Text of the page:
The Tasting Panel magazine

May 2018

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Page 58 of 124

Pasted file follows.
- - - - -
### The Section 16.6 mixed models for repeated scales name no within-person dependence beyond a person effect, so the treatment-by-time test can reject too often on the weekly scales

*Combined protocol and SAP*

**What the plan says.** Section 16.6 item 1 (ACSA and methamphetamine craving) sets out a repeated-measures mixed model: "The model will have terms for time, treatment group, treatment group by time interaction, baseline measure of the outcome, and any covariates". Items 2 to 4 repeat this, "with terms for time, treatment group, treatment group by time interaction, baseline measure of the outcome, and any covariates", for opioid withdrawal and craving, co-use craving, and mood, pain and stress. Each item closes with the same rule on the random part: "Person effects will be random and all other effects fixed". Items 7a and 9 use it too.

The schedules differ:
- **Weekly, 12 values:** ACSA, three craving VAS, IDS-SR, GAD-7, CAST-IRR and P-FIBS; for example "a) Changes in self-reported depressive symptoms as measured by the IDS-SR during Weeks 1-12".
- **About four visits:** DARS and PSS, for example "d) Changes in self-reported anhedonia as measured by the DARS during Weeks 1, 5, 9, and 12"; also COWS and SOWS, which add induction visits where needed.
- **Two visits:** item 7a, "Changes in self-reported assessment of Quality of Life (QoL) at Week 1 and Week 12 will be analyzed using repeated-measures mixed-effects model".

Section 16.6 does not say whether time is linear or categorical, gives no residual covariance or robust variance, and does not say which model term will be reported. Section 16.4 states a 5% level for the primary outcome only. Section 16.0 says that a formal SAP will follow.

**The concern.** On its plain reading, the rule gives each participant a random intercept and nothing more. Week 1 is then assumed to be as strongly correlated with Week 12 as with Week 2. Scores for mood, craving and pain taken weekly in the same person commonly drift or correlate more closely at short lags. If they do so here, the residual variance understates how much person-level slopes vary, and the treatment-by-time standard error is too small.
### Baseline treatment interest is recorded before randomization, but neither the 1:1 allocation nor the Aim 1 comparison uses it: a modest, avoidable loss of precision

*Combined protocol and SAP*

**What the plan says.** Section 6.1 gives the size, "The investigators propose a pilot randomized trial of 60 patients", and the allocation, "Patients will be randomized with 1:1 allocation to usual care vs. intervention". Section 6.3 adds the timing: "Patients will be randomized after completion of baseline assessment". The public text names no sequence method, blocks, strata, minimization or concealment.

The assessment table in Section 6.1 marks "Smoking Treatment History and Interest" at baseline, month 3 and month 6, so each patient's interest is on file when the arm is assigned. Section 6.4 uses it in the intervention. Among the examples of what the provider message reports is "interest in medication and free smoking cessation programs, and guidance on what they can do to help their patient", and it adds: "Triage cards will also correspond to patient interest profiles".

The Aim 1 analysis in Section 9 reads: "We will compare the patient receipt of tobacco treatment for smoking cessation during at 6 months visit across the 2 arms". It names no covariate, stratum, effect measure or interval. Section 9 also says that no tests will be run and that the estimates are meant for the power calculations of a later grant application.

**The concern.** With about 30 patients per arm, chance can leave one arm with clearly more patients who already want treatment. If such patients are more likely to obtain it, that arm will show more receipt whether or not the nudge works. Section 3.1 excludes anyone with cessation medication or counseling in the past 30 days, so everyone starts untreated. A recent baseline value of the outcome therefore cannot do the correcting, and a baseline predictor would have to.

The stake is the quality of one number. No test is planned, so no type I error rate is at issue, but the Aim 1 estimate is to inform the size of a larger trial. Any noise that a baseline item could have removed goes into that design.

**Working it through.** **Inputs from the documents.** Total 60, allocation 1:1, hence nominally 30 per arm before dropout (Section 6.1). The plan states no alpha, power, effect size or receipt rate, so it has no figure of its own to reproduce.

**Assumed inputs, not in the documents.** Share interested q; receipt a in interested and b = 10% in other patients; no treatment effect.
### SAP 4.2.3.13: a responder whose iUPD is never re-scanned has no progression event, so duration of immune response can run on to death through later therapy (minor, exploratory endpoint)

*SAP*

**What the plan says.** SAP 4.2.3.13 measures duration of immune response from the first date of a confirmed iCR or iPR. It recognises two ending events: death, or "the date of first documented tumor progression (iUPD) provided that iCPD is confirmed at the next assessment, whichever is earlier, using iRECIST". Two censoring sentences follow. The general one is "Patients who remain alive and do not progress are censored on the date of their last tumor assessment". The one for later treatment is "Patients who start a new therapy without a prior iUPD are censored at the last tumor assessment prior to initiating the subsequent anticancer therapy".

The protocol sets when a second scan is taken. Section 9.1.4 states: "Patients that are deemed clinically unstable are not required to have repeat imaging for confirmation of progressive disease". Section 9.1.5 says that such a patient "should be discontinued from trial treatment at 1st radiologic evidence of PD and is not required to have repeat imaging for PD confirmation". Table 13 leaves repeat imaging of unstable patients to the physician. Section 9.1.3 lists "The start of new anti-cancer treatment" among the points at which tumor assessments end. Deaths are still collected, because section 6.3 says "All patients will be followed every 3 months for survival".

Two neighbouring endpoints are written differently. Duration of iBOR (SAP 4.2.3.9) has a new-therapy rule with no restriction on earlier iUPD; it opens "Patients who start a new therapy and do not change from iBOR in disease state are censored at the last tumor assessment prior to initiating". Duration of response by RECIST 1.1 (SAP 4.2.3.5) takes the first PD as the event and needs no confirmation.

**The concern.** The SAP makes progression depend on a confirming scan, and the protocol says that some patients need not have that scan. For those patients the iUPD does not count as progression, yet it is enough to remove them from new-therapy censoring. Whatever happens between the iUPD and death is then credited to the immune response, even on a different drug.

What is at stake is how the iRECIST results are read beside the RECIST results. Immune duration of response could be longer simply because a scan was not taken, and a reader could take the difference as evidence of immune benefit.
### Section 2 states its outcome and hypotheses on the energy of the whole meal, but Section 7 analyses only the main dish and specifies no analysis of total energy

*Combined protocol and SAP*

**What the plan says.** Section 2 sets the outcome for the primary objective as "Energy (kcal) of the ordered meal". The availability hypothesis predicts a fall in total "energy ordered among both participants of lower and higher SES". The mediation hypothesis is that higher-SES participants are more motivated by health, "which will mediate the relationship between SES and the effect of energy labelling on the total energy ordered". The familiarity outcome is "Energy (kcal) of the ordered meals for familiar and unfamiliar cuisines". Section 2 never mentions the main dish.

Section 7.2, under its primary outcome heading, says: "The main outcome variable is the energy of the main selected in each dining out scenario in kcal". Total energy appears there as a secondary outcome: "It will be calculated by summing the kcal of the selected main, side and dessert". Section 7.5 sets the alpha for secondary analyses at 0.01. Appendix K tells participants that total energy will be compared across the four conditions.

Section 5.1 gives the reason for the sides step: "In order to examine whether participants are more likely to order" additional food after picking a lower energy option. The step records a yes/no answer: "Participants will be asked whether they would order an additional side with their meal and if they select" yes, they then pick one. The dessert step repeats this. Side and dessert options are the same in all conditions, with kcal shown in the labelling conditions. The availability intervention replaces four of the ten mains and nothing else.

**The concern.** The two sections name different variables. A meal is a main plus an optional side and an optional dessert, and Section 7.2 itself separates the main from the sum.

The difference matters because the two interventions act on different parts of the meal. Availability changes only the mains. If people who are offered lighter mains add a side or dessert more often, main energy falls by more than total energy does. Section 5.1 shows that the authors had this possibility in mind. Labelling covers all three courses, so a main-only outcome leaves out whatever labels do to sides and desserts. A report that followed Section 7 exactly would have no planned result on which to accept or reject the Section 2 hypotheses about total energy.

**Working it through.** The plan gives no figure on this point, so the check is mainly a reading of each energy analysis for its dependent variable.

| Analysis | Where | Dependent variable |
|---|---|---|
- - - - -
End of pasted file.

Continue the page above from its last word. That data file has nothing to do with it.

WHERE WE'RE 58  /  the tasting panel  /  may 2018 HOTO COURTESY OF EST PRIME STEAKHOUSE The Rise of Fine Hotel Dining PHOTO COURTESY OF NOMAD At NoMad in New York and Los Angeles, a classic dish of roasted chicken with foie gras is basted in butter and served two different ways. The Ultimate Seafood Tower at EST. Prime Steakhouse at the Sheraton Los Angeles San Gabriel Hotel features caviar, oysters, lobster, crab legs, uni, and prawns. by Merrill Shindler S ooner or later, even adventurous diners have to eat at hotels. In Europe, there's a grand tradition of hotel dining; some of the world's most iconic restaurants are found in venerable hostelries from London, Paris, Venice, Barcelona, and Berlin to Edinburgh, where Number One at the Balmoral Castle has had a Michelin star for the past 15 years. With 400 selections of single-malt Scotch, it can get you through even the coldest Scottish days. By contrast, hotel dining in the U.S. has often meant generic buffet break- fasts where quantity far outweighs quality or room-service meals that taste of sadness and desperation (no wonder the windows don't open). But there are exceptions: Take Las Vegas, where world-class chefs offer their names as clickbait for tourists in need of a break from gambling losses. Thus, we have Restaurant Guy Savoy at Caesars Palace, Joël Robuchon at the MGM Grand, and é by José Andrés at The Cosmopolitan, where Andrés' wondrous tapas- and-paella palace, Jaleo, also awaits. Nobu Matsuhisa has a restaurant both at the Hard Rock and in his own hotel attached to Caesars. Wolfgang Puck is here too, along with Tom Colicchio, Emeril Lagasse, Gordon Ramsay, Bobby Flay, and Guy Fieri, whose overwrought cooking style may reflect the Vegas vibe best: It might kill you, but you'd die happy. This push to keep diners in-house has spread to hotels nationwide as well. Daniel Humm of New York's three-Michelin-starred Eleven Madison Park has NoMad in New York and a new location in Los Angeles. James Beard Award winner Eric Ziebold runs CityZen at the Mandarin Oriental in Washington, D.C. The "founding father of New World cuisine," Norman Van Aken, over- sees Norman's at The Ritz-Carlton Orlando, Grande Lakes, in Florida. Andrés also has Bazaar at the SLS Beverly Hills. These big-name chefs are inspiring others to up their game. The newly- opened Sea Level at Shade hotel in Redondo Beach, California, offers opal basil– and tamarind-glazed barramundi or pan-roasted tai snapper with roasted sunchokes to diners watching beachgoers roll by on their skate- boards. Even more unexpected is the sumptuous EST. Prime Steakhouse in the Sheraton Los Angeles San Gabriel Hotel—an unwieldy name for an upscale property in the heart of an Asian enclave filled with dim sum and seafood palaces. Here, businesspeople gather in groups at the large chef's table to partake in the $123 Ultimate Seafood Tower for four (or $68 for two) and 34-ounce wagyu tomahawk rib eyes that look like weapons of war. Served on a large wooden board and sliced tableside with exceptional skill, they can be "enhanced" with add-ons ranging from lobster tail to hand-shaved black truffles. Robots may serve as bellboys in the hotel lobby, but at EST., real people cook real food—for the really well-heeled.

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